In the wake of the ongoing Miley Cyrus chatter, and Blurred Lines being (rightly) banned in yet more student unions across the UK, Lily Allen’s return to music has brought us something fresh, intelligent and surprisingly honest. Her music video for Hard Out Here takes a tongue in cheek yet brutal look at the sexism in the music industry. Whether you think Miley twerking with Robin Thicke was a sign of misogyny or empowerment, there is little doubt that the music industry forces women to use their bodies and sexuality in order to attract attention. No doubt it also does this to men to, I dread to think the kind of meetings One Direction go through where their every sexual encounter is either publicised or hidden as appropriate. However, it is women who bear the brunt of this sexism, and this is what Lily Allen is attempting to address. Lest we forget, however; that it was ultimately down to her label what she recorded, released and filmed, so is it ever going to be a truly honest portrayal of women in the industry?
The chorus line “it’s hard out here for a bitch” summarises wholly the general attitude toward women. Women are still expected to overcome the fact that they are a woman, and still find themselves consistently referred to in derogatory terms. (David Guetta – Sexy Bitch ft. Akon, I’m looking at you). Lily Allen goes some way to identifying that as a problem, embracing it and perhaps even reclaiming the word as something positive. The unreasonable expectations of body and image for women, the sexualisation of almost every aspect of their careers is all a focal point in the video and lyrics of the song. It is admirable that Lily Allen has taken on the intimidating task of addressing something so relevant and important, but yet almost impossibly broad. In many ways the entire track is an attempt at identifying what Allen sees as wrong in the music industry – the heavy auto tune and limited harmonic and melodic interest mean the music itself comes second to the video and image. Arguably this is just as happens in the career every other mainstream artist.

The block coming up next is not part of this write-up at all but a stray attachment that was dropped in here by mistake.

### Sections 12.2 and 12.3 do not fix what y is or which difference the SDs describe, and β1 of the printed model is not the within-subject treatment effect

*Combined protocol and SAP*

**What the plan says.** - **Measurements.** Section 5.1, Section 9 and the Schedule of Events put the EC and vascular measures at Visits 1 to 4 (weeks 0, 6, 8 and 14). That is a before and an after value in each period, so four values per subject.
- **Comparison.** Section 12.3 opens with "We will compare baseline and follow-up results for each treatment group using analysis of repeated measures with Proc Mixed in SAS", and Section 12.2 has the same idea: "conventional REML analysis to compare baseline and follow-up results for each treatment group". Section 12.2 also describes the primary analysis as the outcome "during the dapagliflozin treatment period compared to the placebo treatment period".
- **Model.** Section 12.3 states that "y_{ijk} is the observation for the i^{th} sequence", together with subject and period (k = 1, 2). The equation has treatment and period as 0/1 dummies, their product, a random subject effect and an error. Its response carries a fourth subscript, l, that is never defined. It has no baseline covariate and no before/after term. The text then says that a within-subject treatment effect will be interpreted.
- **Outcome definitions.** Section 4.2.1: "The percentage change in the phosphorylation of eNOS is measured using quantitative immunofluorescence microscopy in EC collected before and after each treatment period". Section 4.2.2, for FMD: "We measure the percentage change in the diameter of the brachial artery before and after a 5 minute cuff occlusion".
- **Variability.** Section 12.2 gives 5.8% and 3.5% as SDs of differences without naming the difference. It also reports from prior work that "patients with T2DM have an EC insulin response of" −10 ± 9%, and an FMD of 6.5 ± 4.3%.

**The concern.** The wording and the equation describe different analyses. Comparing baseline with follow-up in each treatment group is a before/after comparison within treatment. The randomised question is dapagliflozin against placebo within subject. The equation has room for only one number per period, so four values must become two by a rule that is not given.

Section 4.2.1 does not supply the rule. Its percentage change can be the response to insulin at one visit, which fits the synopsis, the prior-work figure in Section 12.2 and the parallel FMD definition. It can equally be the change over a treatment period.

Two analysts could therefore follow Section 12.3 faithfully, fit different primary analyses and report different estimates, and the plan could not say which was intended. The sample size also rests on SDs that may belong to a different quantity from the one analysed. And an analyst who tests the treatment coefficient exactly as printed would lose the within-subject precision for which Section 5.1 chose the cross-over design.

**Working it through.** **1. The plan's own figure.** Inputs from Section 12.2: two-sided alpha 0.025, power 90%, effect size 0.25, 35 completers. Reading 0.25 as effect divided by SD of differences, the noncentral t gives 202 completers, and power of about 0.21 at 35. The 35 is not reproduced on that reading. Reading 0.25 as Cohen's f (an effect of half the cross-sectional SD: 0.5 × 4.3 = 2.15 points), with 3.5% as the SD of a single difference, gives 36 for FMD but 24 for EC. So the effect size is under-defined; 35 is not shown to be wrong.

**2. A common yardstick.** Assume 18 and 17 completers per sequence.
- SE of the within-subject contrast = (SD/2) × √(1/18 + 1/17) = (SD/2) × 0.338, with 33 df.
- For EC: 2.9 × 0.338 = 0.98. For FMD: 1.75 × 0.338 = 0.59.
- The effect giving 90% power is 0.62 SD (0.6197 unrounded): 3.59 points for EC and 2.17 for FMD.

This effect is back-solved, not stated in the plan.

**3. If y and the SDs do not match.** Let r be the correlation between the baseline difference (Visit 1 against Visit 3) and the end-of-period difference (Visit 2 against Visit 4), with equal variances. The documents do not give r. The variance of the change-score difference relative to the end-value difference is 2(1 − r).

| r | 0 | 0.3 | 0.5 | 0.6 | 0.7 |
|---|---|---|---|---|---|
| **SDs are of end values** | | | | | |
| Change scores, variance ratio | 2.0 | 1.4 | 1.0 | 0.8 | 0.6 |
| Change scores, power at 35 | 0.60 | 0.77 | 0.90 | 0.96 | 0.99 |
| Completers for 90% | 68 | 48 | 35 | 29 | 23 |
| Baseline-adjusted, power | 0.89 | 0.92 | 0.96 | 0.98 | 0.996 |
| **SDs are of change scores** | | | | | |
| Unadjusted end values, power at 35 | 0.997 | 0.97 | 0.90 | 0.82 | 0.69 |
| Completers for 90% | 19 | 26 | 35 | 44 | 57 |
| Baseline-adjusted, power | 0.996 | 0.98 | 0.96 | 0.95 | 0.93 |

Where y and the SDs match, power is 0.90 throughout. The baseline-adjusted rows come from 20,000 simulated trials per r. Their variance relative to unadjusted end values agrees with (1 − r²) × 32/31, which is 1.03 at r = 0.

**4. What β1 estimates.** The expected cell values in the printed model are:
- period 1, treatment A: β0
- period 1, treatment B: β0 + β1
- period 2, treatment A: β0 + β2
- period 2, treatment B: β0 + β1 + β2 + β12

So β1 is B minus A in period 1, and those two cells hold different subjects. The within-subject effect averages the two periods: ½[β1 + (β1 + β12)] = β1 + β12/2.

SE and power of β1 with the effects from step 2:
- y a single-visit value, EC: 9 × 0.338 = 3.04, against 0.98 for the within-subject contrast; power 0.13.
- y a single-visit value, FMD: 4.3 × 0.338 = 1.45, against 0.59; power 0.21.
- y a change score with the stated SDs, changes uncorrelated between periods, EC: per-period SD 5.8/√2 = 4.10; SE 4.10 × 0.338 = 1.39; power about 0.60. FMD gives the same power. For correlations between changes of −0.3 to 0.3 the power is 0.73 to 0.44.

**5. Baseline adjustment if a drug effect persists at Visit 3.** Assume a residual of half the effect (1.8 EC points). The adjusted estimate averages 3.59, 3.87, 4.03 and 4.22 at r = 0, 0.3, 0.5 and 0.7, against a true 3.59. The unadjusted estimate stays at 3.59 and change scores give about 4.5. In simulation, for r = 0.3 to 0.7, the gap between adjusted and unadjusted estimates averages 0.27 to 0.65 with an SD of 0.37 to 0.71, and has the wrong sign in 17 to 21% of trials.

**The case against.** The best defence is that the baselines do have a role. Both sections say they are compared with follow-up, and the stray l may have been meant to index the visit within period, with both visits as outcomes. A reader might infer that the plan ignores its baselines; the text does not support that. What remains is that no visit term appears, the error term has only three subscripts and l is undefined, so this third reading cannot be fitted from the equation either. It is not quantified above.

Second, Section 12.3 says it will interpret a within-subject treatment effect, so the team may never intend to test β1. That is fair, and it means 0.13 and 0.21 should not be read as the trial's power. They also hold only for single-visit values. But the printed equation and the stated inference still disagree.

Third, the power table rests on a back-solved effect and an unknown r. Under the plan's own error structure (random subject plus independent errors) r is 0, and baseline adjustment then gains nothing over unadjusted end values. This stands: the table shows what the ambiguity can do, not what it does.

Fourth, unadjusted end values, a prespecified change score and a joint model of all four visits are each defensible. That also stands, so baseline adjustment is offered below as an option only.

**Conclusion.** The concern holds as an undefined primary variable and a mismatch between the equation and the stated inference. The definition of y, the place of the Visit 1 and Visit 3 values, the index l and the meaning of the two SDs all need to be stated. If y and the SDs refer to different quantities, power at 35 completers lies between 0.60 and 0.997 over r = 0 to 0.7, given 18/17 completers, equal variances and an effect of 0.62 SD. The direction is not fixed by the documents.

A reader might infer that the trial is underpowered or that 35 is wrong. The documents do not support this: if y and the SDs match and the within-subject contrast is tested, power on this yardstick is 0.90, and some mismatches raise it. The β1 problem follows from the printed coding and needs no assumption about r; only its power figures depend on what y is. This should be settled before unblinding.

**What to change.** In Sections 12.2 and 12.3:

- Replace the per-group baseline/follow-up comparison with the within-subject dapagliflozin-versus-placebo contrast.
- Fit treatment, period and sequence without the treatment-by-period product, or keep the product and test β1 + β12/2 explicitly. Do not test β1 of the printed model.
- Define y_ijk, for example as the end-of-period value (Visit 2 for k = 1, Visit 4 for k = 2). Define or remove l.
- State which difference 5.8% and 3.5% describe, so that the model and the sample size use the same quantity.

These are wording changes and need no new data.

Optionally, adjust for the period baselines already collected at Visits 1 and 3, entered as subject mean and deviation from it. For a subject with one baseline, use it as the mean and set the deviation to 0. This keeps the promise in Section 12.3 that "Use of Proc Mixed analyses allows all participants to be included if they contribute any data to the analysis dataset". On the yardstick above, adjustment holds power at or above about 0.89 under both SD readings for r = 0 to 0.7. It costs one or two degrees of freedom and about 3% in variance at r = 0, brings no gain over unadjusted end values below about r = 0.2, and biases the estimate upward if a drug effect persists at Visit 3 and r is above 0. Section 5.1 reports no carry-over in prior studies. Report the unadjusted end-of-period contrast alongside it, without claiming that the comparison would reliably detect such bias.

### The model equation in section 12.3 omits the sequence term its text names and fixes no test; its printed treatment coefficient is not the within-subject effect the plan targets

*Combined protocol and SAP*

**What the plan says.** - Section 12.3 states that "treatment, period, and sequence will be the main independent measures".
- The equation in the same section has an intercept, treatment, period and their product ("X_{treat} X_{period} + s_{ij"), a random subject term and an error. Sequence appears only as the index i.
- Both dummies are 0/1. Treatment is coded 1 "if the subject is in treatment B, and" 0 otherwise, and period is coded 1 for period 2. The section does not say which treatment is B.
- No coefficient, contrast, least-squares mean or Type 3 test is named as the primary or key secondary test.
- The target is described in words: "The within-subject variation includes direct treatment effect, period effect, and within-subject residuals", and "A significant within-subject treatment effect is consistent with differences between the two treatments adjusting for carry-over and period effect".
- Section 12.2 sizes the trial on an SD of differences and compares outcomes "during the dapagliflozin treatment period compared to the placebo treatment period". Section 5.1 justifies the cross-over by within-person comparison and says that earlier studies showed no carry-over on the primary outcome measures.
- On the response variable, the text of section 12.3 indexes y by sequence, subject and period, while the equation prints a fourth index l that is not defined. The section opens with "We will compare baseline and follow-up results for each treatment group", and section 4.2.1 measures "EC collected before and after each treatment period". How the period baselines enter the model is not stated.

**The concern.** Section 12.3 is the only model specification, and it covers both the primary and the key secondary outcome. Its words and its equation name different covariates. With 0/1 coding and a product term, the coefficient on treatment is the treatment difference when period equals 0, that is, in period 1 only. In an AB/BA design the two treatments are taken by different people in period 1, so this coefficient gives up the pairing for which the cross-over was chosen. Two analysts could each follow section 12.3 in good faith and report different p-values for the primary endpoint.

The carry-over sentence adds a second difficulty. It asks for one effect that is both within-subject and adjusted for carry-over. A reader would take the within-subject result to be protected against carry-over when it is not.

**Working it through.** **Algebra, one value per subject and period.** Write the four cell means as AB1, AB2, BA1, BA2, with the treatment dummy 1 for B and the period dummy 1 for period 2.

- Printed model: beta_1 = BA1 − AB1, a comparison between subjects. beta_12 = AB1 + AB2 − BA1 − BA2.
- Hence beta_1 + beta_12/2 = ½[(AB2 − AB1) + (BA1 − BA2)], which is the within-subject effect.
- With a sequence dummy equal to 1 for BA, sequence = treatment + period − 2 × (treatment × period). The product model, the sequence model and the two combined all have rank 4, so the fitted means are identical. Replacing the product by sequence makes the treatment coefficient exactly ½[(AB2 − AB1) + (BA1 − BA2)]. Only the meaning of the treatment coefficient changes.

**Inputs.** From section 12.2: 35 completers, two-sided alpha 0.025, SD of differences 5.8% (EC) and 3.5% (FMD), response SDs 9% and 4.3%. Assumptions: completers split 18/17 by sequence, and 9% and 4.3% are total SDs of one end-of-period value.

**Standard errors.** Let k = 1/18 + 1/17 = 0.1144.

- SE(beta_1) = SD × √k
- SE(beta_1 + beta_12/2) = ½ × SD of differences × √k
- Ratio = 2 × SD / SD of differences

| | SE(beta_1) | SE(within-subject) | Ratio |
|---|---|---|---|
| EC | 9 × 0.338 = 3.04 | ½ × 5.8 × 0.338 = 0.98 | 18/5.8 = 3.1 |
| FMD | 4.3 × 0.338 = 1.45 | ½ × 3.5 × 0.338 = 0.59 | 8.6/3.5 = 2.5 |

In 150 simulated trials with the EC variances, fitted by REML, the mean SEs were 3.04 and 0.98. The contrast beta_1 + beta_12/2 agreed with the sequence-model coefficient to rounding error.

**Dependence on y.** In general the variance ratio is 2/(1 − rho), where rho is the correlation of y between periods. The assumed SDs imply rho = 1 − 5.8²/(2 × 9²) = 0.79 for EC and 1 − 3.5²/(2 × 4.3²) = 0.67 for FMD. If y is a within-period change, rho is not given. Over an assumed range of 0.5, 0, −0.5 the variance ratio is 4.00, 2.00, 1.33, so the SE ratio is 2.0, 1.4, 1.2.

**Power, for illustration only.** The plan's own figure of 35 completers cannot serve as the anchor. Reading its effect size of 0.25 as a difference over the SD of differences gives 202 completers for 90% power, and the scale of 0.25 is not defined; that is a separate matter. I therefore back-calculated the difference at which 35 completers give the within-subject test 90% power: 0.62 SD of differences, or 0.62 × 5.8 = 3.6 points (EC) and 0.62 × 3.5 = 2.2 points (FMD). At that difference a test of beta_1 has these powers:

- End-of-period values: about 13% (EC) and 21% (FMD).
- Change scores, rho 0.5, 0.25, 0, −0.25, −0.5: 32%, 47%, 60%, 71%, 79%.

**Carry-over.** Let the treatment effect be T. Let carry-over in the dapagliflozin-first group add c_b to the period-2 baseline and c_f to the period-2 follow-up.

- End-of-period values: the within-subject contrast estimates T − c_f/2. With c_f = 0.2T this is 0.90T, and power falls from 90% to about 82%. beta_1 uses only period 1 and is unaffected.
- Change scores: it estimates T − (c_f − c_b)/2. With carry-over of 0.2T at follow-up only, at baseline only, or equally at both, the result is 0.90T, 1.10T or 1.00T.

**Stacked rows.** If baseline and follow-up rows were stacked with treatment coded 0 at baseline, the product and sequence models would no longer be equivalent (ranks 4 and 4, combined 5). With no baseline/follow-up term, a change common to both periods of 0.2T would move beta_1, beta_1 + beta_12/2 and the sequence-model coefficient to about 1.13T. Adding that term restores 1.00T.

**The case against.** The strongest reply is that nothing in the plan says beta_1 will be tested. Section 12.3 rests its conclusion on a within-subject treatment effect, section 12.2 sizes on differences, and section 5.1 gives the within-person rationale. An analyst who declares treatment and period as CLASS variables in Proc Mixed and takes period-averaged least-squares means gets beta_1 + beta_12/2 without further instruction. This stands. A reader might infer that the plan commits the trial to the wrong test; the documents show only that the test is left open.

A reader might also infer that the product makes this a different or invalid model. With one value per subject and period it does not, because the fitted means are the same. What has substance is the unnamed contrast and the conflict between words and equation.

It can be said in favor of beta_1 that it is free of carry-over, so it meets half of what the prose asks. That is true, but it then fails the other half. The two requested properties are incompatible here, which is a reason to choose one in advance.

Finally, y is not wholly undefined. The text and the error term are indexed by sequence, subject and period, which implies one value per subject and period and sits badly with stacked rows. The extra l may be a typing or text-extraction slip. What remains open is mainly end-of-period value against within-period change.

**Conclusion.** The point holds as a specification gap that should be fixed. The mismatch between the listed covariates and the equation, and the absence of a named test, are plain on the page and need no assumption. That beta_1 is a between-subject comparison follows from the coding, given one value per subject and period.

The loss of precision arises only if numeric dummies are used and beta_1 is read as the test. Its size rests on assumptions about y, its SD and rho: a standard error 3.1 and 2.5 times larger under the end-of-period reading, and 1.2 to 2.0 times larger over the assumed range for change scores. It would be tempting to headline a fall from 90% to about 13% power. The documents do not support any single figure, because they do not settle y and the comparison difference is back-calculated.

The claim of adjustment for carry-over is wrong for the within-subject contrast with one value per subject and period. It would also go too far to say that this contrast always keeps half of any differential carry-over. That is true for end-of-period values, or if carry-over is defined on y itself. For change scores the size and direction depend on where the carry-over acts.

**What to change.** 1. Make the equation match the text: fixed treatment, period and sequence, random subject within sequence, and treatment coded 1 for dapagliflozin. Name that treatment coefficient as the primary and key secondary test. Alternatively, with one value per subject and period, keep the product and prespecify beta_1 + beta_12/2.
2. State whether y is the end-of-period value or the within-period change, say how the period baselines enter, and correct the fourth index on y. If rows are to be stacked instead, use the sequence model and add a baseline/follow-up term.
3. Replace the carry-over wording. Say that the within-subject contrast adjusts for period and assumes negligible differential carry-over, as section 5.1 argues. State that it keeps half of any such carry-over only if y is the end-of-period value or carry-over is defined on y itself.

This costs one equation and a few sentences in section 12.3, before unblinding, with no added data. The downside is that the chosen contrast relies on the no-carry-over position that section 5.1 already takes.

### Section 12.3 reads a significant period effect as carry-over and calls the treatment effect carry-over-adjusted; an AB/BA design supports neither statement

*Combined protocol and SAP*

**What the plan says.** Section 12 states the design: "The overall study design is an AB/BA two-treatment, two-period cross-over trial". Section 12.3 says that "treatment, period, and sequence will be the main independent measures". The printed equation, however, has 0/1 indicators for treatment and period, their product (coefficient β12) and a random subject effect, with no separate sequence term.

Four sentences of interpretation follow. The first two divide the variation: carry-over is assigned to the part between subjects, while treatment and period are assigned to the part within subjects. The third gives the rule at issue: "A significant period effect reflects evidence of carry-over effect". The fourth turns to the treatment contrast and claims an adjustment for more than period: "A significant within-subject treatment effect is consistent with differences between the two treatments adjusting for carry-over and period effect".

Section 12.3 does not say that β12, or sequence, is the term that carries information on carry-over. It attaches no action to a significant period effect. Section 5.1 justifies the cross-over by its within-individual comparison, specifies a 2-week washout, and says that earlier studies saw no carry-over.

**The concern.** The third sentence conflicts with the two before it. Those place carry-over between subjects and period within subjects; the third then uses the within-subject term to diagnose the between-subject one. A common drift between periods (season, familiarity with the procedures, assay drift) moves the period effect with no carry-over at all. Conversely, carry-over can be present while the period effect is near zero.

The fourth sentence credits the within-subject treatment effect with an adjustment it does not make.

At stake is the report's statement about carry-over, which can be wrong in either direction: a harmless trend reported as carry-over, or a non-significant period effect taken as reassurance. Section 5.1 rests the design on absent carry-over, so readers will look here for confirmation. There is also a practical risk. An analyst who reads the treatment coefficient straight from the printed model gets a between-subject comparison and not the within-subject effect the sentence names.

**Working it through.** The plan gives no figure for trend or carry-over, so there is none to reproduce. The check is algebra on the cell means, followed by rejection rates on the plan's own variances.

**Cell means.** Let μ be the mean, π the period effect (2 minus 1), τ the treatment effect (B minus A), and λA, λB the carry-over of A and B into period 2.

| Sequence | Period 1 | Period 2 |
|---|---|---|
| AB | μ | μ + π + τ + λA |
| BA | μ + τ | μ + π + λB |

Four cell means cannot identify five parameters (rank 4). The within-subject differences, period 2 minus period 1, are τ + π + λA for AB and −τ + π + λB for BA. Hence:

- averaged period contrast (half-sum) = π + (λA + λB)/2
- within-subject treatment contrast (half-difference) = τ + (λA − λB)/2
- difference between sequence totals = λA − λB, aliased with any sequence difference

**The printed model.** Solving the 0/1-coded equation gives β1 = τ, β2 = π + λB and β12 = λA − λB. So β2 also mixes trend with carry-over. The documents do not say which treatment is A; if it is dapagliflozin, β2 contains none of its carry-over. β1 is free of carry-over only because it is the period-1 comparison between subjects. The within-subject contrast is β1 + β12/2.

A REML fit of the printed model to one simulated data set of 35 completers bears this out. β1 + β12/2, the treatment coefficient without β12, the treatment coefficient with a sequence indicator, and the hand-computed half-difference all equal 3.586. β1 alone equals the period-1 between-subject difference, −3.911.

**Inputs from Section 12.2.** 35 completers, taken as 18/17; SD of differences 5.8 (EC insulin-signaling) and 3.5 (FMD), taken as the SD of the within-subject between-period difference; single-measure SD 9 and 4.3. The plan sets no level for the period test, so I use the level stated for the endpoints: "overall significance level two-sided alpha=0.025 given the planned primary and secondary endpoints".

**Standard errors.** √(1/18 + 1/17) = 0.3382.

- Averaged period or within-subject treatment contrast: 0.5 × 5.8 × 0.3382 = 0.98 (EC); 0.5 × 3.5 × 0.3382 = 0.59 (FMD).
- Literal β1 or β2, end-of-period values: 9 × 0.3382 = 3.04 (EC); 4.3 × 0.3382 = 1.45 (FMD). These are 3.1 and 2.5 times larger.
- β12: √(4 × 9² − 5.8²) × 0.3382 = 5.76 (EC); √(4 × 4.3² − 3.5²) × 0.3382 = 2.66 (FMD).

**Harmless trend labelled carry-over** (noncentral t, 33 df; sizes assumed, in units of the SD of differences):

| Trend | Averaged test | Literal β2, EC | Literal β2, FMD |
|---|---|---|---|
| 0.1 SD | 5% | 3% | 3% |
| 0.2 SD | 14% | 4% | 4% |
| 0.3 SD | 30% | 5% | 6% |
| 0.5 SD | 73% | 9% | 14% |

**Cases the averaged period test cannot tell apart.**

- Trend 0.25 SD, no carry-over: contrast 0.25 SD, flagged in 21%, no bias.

Where Lily Allen starts to head toward shaky ground is the line between shaming the patriarchy and judging other women. The Mileys’ of the world seem to also be the butt of Allen’s joke – the girls who are perhaps manipulated by the expectation of the older white man telling them what to do. Or is Allen missing the point, as Miley recently said on BBC Radio 1 “For me, it’s not even that I’m a feminist, I’m for everybody for anything.” I suppose it is an entirely different question as to whether Miley is encouraging female empowerment or further bending to the whims of the patriarchy.
The opening scene of Hard Out Here shows Allen being fixed up, ready for her come-back, the whole surgical process being overseen by an older man, insisting that women really don’t look after themselves. Allen protests she has had two kids, but still the process continues. Throughout the video there is a slightly uncomfortable edge that instead of addressing the problem, she is insulting the symptom. Part of me would like a female artist revolution in which they all just come on stage make up free wearing trackie bottoms and baggy t shirts, sing their heart out and see what happens. It is unfair, and even silly, to attack other women, when you’re all ultimately fighting for the same cause. There are very few people out there, women or men, that wouldn’t call themselves a feminist and they all are, in their own way.
Some further debate centres around whether ANY of Hard Out Here is feminist, or if it’s just further reinforcement of misogynistic attitudes throughout the music industry, and not even just misogyny but issues of race and class as well. Is Lily Allen reinforcing stereotypes? More and more questions are raised the more you try and analyse something like this. Ultimately she can never win, in an attempt to critique misogyny in the industry, she has opened herself up to further critique of ‘how to be a feminist’. It’s enough to make anyone give up on the whole idea.